Features Reviews TV

Review: The Walking Dead 8×12 “The Key”

Negan was having a very bad day in this week’s The Walking Dead, with several factions out for his head on a plate, while back at Hilltop, Maggie had to decide whether to look a gift horse in the mouth when she received an unexpected visit from some new faces.

Rick and Michonne’s return to Hilltop was a rather quieter affair than expected. Rick and Daryl had a moment, with Daryl sort of apologising for going against Rick’s plan at the Sanctuary, but instead of Rick being mad at his pal for disobeying orders, he ended up agreeing that they should have taken all the Saviors out instead of seeing them as people. Poor Carl will be turning in his grave, and he’s only been in it five minutes! Luckily, Michonne seems to be trying to uphold the poor kid’s last wish, but more of that later…

Rick and Daryl decided to go out and take the fight to the Saviors, but they took separate vehicles, conveniently allowing Rick to t-bone Negan’s car in an apparent suicide mission. Negan, you may remember, was leading a posse to Hilltop to enact his genius plan to infect a few of Team Rick with zombie guts and let them turn or die of undead ick. This latest showdown between the mortal enemies lacked any real scares, primarily because we know there are still four episodes to go this season, so it was unlikely either man was going to meet his end just yet. Plus we’ve seen these two come to blows many times at this point, and Rick’s hand to hand combat skills are getting worse each time. It was fun to see ‘psycho Rick’ – with little left to lose – on the offensive, with Negan in physical peril for once, and I enjoyed just how upset he became at Rick handling his Lucille. There must be more to that hunk of wood than meets the eye. But the odd writing and terrible fight choreography in these scenes made them farcical, although I think we can all admit to doing a little seal clap when Rick set Lucille on fire and started smashing things with a flaming bat.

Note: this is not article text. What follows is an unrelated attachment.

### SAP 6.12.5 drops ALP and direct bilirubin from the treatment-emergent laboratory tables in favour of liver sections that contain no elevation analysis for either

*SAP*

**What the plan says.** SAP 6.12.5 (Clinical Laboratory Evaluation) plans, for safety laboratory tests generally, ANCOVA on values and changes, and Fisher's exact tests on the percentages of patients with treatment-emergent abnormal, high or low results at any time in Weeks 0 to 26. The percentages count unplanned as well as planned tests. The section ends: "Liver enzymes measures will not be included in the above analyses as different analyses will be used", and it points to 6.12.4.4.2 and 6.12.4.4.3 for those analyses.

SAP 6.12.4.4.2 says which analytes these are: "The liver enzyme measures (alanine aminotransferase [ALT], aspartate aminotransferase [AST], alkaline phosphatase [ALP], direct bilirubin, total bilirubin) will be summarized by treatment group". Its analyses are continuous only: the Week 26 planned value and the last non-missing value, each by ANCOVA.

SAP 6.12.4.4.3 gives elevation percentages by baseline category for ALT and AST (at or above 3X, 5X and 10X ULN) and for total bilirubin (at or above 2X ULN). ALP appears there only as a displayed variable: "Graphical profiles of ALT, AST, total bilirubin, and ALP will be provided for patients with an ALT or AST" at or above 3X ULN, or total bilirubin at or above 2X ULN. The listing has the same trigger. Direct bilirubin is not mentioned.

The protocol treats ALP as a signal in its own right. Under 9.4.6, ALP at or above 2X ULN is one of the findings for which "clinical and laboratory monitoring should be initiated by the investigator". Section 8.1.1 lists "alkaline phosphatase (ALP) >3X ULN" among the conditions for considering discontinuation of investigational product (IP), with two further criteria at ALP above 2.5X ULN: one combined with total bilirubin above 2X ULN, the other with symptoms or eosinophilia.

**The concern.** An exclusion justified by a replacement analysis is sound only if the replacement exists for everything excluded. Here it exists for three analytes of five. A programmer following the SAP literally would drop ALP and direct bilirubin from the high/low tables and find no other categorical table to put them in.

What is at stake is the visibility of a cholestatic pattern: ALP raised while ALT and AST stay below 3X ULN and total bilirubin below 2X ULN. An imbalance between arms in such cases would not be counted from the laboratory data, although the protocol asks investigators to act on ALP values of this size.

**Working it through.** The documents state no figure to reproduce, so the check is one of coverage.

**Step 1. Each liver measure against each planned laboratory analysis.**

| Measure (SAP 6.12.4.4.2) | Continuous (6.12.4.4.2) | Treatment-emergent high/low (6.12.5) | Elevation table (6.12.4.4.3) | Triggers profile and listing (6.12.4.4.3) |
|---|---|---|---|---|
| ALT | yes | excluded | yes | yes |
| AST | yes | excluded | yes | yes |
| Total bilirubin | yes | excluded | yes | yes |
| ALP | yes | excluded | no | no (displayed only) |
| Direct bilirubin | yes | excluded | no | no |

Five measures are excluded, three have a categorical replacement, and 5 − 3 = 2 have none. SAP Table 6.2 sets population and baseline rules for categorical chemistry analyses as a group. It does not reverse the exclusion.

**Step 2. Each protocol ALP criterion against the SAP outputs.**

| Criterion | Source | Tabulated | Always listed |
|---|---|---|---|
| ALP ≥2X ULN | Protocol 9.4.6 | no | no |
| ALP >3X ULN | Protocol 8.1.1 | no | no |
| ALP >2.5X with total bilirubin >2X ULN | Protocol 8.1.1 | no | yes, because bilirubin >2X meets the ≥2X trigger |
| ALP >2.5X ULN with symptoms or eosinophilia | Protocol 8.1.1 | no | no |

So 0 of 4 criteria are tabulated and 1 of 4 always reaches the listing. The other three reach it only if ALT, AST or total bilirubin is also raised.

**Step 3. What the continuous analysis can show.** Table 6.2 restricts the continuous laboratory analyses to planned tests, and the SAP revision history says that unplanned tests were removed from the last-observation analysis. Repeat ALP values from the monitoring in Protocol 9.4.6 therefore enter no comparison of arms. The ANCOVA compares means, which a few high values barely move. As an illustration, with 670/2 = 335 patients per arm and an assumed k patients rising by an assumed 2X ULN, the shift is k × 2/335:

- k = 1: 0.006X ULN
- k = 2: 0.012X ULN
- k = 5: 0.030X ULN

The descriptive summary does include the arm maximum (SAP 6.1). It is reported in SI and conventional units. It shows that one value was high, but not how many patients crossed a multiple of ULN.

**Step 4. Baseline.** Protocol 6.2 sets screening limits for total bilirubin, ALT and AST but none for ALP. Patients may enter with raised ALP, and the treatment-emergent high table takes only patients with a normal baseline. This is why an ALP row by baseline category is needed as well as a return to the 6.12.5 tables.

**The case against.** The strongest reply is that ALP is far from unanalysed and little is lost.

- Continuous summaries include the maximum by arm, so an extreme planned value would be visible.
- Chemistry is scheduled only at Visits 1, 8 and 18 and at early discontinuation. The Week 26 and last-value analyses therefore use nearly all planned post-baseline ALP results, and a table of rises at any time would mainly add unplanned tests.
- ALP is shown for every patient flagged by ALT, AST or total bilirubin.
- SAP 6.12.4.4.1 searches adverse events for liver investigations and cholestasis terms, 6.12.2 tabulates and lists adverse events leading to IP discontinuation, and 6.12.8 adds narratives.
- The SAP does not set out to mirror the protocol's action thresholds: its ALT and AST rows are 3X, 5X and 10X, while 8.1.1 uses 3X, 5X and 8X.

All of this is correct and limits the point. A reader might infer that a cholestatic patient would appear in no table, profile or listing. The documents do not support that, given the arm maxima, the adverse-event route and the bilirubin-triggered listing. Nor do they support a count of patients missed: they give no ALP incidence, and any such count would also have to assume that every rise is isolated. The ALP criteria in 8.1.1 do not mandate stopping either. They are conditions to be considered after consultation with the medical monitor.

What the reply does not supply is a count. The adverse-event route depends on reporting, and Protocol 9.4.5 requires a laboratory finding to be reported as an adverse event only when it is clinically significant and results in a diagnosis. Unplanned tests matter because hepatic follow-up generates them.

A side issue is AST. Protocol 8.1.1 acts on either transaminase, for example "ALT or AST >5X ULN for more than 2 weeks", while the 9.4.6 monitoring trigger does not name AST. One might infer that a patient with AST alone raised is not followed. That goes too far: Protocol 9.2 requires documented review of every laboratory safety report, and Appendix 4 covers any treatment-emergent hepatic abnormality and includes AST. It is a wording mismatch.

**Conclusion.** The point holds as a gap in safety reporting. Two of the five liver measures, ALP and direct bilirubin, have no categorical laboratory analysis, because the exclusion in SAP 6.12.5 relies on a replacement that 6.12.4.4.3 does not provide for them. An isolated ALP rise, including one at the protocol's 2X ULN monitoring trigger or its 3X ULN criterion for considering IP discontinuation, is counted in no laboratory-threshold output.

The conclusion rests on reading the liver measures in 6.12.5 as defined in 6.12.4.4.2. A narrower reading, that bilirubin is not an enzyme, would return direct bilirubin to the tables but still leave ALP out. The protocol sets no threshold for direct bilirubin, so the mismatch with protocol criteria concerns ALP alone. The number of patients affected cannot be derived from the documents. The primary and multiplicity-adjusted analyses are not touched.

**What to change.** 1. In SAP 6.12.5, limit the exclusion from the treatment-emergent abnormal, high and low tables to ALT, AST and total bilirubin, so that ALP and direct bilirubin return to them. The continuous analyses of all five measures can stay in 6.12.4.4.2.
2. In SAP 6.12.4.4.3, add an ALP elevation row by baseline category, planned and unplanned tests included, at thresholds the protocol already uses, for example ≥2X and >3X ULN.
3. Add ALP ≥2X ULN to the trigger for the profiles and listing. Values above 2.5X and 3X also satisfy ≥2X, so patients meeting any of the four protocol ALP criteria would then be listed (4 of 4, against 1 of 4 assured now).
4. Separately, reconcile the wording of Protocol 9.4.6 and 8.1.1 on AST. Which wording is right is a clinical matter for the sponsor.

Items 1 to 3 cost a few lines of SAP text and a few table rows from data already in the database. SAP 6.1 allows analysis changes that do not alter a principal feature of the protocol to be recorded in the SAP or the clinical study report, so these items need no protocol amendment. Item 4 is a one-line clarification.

It’s clear by now that Negan doesn’t want Rick dead – as demonstrated by his bartering – and that Rick very much wants Negan dead despite his son’s insistence that Rick find a way to move past his hatred. I found myself wishing for an OTT Batman and Joker ‘you complete me’ moment while this ham-fisted brawl was going on. Both characters have so much more potential than an infinite loop of incompetent attempts to shoot each other. I was desperately hoping for some psychological complexity, along the lines of the burgeoning relationship we saw between Negan and Carl, and that something genuinely shocking would happen. A mortal wounding, a surprise truce, hate sex – anything! But of course, both men managed to escape a burning, zombie infested building (which makes Carl’s death seem even more of a kicker by comparison), only for Rick to find Negan gone. It was revealed at the end of the episode that Negan had actually been kidnapped by Jadis, but again, it seems obvious that he will escape her wrath by offering up Simon, who – thanks to Rick – he now knows wiped out the Heapsters.

Speaking of Simon, he had grand designs regarding the future of The Saviors after finding Negan’s wrecked car and the boss man missing. Pairing him up with Dwight made for an interesting dynamic, as Simon was unaware of Dwight’s transgressions, and Dwight believed Simon was up for founding a more peaceful community in light of Negan’s apparent death. It wasn’t until they found their way back to the Sanctuary and Simon addressed his people that his true intent became clear – total annihilation of Hilltop and the allied communities. This power shift means Dwight’s will have to decide whether he risks warning Maggie’s people before the attack, or whether he tries to re-intergrate with the Saviors now he thinks Negan is no longer a threat. I’m hopeful that Dwight will try to thwart Simon, as he seems to have developed some sort of moral compass over the past season.